Main Menu

Trading paradox – trading is bad for us, but we still do it Print

Mutual funds and ETF’s

Where the trading impact on gross returns is easiest to observe and measure is in mutual funds and exchange traded funds. A performance gap is observed between the returns of funds themselves and the returns of the investors in the funds. The gap is caused by investors selling in and out of funds, presumably based on their perceptions of where markets are headed. Because market timing is rarely regularly successful in the long term, the performance gap is a negative one:

·         John Bogle,former chairman of Vanguard, has estimated it for ETF trading at 200 basis points (2.00%) of lost returns each year and even higher for moving into and out of mutual funds; see Bogle 2011 doc.2231; and Canadian Capitalist 2011 Bogle Estimate PDF doc.2214.

·         According to a 2010 Cass business school study sponsored by Barclay’s Wealth the average annual return from UK equity funds was 6.5 per cent, but the average private investor made only 5.3 per cent, leading Barclays in 2011 to estimate that what it called emotional trading by wealthy investors had caused a 20% loss of returns over 10 years; see Clare Cass doc.2216 UK mutual fund trading; Barclays 2012 wealth trading study PDF doc.2210B; Sommer NYT 2011 Barclays Wealth 2011study of trading announcement PDF doc.2224; Vincent FT doc.2226; and Shah 2010 doc.2223.

·         Maymin and Fischer find that the average US mutual fund investor lags the average performance of his fund itself by an average of 1.95 percent per year over the past fifteen years, based on net investor cash flows of 25,000 mutual funds; see Maymin and Fischer doc.2219.

 If you don’t think the performance gap issue  is significant, consider this: a gap of 1.95%  left US mutual fund  investors with next to no return  after taxes and inflation over the last 15 years. Here is a pie chart from Maymin and Fischer’s paper showing this:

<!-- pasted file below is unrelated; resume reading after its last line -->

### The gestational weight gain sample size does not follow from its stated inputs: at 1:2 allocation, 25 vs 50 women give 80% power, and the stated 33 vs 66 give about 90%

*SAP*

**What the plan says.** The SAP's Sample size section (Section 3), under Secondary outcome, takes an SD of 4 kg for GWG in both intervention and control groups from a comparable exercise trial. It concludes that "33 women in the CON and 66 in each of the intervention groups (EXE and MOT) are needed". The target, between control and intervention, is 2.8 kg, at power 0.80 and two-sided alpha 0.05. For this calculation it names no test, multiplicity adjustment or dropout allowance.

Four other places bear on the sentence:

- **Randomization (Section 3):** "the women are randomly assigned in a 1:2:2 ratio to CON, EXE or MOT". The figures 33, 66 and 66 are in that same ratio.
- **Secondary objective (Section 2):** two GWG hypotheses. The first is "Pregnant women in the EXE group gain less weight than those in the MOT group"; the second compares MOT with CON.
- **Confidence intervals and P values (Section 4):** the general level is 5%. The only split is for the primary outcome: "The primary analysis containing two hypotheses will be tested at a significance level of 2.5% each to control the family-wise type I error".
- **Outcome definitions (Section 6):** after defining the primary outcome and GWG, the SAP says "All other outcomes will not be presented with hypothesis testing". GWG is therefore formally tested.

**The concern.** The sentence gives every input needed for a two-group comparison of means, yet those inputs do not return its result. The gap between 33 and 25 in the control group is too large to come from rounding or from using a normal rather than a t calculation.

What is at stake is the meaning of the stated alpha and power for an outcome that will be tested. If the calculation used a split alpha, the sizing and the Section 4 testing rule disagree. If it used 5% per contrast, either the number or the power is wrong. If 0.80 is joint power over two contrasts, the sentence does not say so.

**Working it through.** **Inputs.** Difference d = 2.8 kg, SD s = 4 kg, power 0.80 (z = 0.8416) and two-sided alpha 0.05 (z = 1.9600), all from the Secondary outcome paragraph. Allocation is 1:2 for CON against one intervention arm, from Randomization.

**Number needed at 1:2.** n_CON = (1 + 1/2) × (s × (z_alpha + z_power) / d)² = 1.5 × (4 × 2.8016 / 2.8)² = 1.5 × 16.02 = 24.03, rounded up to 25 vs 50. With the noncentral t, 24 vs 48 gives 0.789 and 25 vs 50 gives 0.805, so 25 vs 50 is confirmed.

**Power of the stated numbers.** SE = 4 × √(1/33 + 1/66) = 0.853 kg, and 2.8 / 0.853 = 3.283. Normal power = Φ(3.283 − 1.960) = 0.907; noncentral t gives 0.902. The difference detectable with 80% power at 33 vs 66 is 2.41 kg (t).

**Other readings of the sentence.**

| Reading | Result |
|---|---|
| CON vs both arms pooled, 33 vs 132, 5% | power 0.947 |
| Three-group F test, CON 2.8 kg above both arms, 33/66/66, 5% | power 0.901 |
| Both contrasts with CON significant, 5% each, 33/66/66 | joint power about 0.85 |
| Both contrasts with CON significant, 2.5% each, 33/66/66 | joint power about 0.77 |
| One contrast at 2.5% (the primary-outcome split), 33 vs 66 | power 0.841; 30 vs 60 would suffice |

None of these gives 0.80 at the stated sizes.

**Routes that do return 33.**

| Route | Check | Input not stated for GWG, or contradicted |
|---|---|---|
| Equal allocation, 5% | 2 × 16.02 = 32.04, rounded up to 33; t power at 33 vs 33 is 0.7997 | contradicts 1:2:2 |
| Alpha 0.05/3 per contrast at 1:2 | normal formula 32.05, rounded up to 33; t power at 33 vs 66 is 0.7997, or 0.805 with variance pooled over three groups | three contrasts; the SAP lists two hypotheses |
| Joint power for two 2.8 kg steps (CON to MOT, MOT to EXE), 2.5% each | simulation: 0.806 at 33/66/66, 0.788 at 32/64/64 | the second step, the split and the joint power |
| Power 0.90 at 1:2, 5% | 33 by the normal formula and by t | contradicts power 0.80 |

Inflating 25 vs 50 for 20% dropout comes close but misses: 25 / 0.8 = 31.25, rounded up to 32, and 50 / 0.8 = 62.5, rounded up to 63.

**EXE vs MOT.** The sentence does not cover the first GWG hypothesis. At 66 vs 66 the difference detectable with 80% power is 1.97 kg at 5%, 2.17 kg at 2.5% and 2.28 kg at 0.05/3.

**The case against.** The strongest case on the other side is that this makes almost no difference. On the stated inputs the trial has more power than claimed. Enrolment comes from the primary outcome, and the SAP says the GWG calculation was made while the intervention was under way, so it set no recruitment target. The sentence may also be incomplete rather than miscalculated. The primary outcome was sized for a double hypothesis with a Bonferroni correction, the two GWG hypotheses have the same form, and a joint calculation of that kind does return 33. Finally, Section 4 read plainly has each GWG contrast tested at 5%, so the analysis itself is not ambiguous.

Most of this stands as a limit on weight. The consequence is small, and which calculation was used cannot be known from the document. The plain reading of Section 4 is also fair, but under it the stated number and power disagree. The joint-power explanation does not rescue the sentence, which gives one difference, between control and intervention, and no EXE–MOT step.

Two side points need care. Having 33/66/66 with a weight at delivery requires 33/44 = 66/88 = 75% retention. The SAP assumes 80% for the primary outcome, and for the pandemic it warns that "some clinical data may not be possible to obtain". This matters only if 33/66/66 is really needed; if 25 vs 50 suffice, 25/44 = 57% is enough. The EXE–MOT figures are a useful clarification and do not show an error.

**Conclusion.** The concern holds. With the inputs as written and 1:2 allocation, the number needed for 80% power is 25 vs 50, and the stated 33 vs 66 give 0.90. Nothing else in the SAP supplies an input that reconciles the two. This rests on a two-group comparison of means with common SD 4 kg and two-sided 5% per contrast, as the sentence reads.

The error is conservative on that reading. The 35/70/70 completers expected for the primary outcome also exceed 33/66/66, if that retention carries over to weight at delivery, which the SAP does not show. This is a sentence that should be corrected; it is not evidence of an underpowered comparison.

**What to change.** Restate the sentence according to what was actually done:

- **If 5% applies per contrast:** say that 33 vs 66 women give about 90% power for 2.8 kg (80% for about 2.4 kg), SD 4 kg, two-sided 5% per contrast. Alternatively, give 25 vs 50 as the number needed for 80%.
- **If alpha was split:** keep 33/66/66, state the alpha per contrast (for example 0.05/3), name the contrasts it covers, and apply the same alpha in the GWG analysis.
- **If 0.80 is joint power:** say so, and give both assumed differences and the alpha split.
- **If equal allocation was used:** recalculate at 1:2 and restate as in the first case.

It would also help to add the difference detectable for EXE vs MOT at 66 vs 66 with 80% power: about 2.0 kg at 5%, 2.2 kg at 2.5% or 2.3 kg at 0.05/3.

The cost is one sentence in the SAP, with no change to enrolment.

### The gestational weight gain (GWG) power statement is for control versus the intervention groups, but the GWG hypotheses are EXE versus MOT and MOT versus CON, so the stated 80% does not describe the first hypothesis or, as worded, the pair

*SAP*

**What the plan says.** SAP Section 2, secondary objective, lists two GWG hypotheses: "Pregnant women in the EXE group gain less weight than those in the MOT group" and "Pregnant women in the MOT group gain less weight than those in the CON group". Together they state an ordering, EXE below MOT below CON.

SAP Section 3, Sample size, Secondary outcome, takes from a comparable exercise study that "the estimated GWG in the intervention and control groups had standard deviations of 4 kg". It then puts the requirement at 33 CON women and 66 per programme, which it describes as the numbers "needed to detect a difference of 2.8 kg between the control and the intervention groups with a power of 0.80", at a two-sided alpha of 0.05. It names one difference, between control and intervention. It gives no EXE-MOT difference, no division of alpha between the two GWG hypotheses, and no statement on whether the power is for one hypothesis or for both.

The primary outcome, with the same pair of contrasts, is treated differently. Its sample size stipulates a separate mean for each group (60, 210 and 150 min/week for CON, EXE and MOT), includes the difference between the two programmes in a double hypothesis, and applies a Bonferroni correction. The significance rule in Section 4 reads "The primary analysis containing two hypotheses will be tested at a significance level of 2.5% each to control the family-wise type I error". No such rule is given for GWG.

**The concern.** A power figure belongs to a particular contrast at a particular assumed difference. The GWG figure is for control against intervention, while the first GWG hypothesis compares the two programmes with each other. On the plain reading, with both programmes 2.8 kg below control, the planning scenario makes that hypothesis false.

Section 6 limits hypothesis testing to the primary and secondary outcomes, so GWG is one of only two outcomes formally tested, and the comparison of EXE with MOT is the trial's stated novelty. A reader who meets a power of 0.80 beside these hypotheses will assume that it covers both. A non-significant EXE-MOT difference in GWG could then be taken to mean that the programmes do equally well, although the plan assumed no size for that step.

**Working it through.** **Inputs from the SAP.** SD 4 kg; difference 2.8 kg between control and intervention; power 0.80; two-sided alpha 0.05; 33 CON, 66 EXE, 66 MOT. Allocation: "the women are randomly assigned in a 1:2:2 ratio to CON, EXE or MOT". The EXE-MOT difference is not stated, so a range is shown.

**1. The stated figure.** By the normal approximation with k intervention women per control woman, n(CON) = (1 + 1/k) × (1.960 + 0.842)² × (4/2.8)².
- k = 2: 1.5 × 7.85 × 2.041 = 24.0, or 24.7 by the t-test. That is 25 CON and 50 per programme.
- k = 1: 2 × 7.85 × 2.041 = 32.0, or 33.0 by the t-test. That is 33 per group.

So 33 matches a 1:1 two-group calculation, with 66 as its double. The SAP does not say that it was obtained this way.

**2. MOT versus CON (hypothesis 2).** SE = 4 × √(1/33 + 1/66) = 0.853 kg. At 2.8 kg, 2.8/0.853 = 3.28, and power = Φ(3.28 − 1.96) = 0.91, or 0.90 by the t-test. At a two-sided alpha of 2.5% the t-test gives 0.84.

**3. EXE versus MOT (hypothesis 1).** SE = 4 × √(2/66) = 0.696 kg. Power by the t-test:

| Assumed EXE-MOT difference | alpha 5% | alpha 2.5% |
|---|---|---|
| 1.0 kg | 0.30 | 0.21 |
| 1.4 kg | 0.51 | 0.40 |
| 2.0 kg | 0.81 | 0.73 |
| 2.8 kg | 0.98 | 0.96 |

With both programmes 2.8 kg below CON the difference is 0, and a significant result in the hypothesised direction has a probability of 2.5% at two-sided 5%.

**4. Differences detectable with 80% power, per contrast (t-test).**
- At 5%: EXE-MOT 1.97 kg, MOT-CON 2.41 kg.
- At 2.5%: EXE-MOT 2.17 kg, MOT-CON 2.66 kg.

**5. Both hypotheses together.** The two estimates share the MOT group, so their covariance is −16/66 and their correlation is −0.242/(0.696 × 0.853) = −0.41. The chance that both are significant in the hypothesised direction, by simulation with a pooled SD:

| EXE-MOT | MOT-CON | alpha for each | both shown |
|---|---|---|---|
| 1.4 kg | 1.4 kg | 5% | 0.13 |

For more on this investor- fund performance gap, see Sullivan PDF doc.2228; and Individual stock picking by the individual investor: the pitfalls .

Other undesirable side-effects of trading

So, excess trading can result in significant additional turnover costs and tax costs, and hurt gross portfolio returns. But this is not the end of the story.

Excessive trading has additional results:

  • Simplicity is the friend of investors; for more, see How to invest simply- a 10 point checklist . Excessive trading complicates investing, making it more difficult to keep an overall view of one’s portfolio, often resulting in poor diversification. Simplicity is in fact the opposite of investing in shares of individual companies. You would need to invest in hundreds of different companies to ensure that your portfolio approaches being as diversified as an investment in a single index fund.  
  • It complicates tax and accounting.· 
  •  It is time-consuming. Each time you trade, someone as smart as you has taken a reverse position i.e. he thinks you are wrong. You have just created a full time job for yourself. Is that really what you wanted?
  •  It can lead to panic trading. Excessive trading often leads to your investments being too complex. You will have trouble understanding and managing the risks you are taking and you will likely wobble when markets get tough.·   
Do-it-yourself investing is not for everyone, but it can offer many advantages in terms of reduced costs and greater control over one’s financial affairs. Many investors retain an adviser because they find investing too complex and time consuming. Regrettably they often adopt trading patterns that worsen these challenges, and prevent them from being able to even consider do-it-yourself investing.

If your portfolio is not simple you may end up relying upon and paying others, even when that may not be your objective. Paying on a one-off basis for advice to develop your investment policy is money well spent. Paying others on an ongoing basis, simply because you have over time made a set of investments that have become so complicated you can’t manage them, is not. How to invest simply- a 10 point checklist .  


In the next commentary we look further at the trading paradox of why investors adopt a behavior that is contrary to their own interests, before outlining recommendations that may increase the likelihood of investors following better investing practices.

Last Updated ( Thursday, 10 January 2013 )
< Prev

No account yet? Register